I Blame the Map


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ANOTHER IMPROMPTU TRIP

It’s all the fault of these damn maps. They make it seem so easy. I bought the latest update of the Mae Hong Son loop motorcycle map they’ve been selling in Chiang Mai for quite a few years. It’s invaluable. These mountains are rugged and they seem to go on forever. It’s a wonder there are any roads through them at all! Without a good map, a nearly senile motorcyclist would be a goner.

My plan was a simple day trip and we’d spend the night in Mae Chaem. Figured it would be an easy two hour ride. I forgot that maps don’t show elevation. The wiggly red line that was our intended road was only a few inches long on this detailed map of the area due west of Chiang Mai. How long could a few inches take?

Three hours later, after climbing Doi Inthanon, Thailand’s highest mountain, and back down again, we arrived in rustic hamlet of Mae Chaem. My brakes had given out three times on the way down the mountain. I thought it was a lack of brake fluid, but the guy in the shop said no, it was my brake pads. He asked if I wanted original Honda pads or cheap Chinese imitations. The difference in cost was $5 vs $12. I played the big shot and went VIP.

Amazing that you can find a guy who will not only sell you such an important item so cheaply, but install them for you. When you’re in middle of nowhere, any service at all seems an act of Mercy.

We spent the night there, in a resort with a swimming pool. Our own bungalow. Only one other guest in the whole place. It’s low season here, but not for long. In a couple of months, the hoards will arrive. The Chinese are always here, but they don’t venture far away from the beaten path.

From there, it would have been a simple matter to retrace our steps. We had only brought one change of clothes, I had only brought one days worth of pills that I take for my many afflictions.

A rational man would have headed back up Doi Inthanon the way he came. But I had always wanted to take the road to Khum Yuan. I’d seen it on maps and tried to find it twice before, each time getting hopelessly lost and after three hours or so and finding myself arriving back to Samoeng, the wrong way entirely! But that was when I was coming at Khun Yuam from due east, whereas now I was arriving up the main road from the south. Should be a no-brainer.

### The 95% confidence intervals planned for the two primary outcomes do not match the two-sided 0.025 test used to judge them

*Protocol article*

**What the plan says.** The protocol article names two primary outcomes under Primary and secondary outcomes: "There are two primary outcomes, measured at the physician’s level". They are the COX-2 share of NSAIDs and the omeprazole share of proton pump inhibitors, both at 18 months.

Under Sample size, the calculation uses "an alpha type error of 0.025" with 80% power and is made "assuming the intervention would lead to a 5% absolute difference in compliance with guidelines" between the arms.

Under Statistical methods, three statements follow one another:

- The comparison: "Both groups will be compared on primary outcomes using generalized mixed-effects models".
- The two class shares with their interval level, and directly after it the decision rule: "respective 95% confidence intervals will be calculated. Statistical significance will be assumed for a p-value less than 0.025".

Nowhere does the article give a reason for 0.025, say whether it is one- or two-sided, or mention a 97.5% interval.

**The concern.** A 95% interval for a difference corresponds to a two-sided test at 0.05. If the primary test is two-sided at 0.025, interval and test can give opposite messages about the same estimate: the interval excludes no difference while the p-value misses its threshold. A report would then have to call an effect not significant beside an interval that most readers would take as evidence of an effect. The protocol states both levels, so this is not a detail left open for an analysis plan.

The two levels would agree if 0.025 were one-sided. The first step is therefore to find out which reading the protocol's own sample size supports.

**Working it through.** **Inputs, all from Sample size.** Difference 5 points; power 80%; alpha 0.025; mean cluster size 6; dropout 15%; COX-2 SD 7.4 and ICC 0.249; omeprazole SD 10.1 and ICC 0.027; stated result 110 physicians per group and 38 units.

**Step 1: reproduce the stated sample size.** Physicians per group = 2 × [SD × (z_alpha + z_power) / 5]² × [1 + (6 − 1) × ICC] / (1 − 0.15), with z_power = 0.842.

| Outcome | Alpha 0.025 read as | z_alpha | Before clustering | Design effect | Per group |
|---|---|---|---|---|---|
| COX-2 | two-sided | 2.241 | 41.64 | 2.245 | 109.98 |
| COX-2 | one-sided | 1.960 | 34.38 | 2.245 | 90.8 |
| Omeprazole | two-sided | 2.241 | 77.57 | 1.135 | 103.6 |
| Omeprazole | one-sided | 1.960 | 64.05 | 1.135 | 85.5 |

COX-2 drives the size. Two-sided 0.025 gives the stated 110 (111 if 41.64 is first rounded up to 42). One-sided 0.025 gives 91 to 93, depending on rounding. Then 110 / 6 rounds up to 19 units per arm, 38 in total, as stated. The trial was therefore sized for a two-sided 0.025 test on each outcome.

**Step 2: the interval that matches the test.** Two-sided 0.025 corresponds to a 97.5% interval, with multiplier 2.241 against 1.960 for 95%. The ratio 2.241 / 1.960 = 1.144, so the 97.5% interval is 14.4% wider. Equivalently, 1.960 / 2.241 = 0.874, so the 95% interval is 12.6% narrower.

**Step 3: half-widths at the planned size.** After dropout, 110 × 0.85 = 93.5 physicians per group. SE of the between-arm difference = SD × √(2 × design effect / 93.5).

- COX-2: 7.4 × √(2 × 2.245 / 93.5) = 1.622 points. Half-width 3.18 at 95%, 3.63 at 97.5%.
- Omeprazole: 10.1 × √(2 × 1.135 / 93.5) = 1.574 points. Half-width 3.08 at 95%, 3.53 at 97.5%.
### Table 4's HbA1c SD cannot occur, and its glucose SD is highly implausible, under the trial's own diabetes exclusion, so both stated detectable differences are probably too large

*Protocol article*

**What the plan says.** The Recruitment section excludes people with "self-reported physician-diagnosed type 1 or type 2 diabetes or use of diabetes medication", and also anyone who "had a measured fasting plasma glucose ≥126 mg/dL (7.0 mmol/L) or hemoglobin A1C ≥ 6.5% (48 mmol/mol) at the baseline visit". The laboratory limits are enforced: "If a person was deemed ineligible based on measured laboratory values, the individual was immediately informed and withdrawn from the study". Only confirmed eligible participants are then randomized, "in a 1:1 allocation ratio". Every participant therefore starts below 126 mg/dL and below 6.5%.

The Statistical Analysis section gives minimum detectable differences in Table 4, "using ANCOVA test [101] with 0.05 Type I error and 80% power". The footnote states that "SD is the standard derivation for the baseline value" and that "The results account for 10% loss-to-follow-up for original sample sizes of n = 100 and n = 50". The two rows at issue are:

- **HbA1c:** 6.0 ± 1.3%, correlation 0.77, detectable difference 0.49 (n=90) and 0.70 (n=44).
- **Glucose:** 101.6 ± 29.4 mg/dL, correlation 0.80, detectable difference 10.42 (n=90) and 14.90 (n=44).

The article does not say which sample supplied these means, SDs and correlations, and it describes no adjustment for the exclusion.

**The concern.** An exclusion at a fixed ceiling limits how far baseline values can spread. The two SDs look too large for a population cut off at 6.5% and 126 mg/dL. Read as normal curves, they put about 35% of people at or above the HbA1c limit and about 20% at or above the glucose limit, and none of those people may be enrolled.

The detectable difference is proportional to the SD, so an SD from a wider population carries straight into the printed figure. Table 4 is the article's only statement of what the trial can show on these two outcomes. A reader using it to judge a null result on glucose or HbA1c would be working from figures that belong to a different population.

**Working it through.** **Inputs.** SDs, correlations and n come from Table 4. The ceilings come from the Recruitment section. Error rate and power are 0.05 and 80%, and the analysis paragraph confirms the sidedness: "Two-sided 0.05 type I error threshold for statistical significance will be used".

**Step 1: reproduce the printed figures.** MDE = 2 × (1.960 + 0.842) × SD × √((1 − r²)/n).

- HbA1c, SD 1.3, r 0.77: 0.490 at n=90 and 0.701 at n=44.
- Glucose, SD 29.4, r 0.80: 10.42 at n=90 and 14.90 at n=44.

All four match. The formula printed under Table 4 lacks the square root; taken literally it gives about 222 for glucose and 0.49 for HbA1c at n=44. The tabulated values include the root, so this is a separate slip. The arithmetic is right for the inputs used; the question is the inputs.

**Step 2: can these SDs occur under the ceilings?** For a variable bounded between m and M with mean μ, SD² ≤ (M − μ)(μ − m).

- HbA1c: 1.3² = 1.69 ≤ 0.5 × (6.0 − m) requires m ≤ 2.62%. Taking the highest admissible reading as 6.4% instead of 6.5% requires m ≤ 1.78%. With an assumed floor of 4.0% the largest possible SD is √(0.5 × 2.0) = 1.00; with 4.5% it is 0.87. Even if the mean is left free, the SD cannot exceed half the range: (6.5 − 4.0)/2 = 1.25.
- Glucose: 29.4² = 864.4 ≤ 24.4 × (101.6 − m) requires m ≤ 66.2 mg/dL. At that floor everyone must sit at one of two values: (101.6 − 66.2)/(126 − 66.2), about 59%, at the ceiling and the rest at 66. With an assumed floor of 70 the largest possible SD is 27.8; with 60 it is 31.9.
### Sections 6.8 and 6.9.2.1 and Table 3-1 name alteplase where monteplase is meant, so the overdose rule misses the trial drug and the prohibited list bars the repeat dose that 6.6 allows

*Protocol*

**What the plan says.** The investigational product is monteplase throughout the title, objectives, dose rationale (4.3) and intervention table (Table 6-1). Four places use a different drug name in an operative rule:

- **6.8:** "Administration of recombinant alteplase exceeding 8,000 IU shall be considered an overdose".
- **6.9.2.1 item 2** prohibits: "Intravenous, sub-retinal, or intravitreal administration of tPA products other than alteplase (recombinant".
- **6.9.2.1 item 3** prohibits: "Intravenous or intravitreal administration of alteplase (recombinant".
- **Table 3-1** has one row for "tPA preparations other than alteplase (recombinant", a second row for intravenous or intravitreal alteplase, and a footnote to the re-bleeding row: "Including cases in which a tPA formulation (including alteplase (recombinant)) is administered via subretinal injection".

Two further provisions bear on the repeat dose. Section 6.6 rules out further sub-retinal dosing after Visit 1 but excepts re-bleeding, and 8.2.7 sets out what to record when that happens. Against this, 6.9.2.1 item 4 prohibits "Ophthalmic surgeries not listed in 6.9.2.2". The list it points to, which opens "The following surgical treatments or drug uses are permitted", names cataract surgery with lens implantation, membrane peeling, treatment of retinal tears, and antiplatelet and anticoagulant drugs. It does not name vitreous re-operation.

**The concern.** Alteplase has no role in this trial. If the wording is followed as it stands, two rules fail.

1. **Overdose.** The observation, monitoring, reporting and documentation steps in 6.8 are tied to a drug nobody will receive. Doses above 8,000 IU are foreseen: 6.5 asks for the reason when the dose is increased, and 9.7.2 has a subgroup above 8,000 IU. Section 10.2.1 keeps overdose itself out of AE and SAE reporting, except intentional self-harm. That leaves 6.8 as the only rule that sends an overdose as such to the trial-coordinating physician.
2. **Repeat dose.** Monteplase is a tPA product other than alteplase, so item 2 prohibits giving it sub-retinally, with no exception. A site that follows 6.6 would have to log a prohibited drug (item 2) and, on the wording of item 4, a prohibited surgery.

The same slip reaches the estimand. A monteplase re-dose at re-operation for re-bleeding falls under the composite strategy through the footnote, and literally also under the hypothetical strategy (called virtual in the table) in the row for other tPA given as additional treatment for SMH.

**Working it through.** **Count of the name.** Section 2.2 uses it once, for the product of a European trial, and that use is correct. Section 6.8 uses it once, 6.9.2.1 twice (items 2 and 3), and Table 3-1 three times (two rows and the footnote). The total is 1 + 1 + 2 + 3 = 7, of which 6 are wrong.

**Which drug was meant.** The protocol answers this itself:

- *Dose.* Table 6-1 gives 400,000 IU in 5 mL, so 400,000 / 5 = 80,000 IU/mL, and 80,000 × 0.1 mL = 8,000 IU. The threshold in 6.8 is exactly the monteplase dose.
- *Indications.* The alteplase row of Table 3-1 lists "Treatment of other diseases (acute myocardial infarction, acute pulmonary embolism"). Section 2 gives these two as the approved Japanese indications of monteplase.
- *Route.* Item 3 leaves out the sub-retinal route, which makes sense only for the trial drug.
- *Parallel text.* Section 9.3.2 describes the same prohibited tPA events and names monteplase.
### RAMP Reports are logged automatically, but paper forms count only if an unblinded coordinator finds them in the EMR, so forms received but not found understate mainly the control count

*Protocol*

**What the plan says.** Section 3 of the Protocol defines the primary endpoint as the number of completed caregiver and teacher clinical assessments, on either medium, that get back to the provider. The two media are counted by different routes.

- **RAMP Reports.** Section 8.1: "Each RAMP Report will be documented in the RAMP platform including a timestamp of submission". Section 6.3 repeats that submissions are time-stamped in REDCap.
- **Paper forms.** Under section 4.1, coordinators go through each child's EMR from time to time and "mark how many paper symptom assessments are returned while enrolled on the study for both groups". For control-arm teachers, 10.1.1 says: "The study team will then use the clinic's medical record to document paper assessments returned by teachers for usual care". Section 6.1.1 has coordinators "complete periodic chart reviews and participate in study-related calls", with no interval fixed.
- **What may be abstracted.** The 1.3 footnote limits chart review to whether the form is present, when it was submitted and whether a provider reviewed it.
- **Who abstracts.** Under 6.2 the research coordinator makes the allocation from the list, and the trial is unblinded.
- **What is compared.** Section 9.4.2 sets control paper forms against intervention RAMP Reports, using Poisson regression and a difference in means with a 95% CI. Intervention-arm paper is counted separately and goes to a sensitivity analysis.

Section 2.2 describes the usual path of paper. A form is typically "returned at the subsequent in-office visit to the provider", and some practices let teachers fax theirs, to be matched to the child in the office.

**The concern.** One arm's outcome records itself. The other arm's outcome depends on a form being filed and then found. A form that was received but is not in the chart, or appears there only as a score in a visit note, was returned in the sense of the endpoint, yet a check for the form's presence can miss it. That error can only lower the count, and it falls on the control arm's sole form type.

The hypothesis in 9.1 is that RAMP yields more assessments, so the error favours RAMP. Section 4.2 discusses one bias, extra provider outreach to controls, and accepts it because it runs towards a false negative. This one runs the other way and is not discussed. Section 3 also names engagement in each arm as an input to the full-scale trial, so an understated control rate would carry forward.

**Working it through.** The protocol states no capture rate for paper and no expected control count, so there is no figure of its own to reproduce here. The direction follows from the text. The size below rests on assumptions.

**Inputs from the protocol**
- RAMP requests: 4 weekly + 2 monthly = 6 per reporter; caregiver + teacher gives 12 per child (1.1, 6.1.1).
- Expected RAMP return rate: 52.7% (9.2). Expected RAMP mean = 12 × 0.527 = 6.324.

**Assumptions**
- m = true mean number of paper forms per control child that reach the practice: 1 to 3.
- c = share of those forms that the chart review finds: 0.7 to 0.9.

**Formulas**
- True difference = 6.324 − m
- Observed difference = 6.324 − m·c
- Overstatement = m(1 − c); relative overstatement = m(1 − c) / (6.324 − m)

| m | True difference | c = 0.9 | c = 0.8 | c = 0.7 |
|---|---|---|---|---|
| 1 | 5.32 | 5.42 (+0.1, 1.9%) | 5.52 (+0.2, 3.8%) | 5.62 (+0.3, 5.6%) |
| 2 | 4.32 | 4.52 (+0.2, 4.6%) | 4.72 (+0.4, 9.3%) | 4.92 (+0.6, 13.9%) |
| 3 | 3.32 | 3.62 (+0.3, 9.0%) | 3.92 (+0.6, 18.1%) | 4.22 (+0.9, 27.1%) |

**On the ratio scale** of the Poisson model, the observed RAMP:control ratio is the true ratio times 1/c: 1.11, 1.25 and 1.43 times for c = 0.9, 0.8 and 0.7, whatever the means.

It was, but an exhausting one. Three hours later we arrived in Khum Yuan. This was on a road built by the Japanese army back during WWII, when they occupied Thailand. A regiment had been abandoned here with instructions to build a road to the Burma border. This they did, hacking away at some of the most impenetrable vegetation, and building bridges across river and stream. Then they died of starvation. Survivors said the road was lined for miles with bodies. Within a few months, skeletons. Those who didn’t starve to death were picked off by Karen tribesmen who came over from Burma. They had been fighting on the side of the British.

The Japanese soldier ghosts urged us to keep moving, so we drove two hours south to Mae Sariang. By now my first job was to find Sinemet, my Parkinson’s medicine. The first two pharmacies didn’t have it, but they recommended we visit the government hospital. They fixed me up, though only after I registered as a patient and met with a doctor. The cost for the was three dollars. I bought two months worth of the drug for eighteen dollars. That’s pricey for Thailand, but here it’s a specialty drugs, as most people don’t live long enough to get Parkinson’s.

Our room in this town was six dollars. Again, not a tourist in sight. My co-dependent self wanted to rush down the street checking into every hotel that lined the river. Some were really nice places. We got the cheapest room on the block, because I let her choose and that’s the way she is. If I suggest we splurge because it’s her birthday she says “save money for the future.”

The next morning we headed home. A four and a half-hour ride, broken up by three stops. I can’t handle driving more than ninety minutes on winding mountain roads. The amazing scenery taunts me to slow down and take more pictures, but my camera battery ran out that morning (a blessing, probably) and that kept me going.

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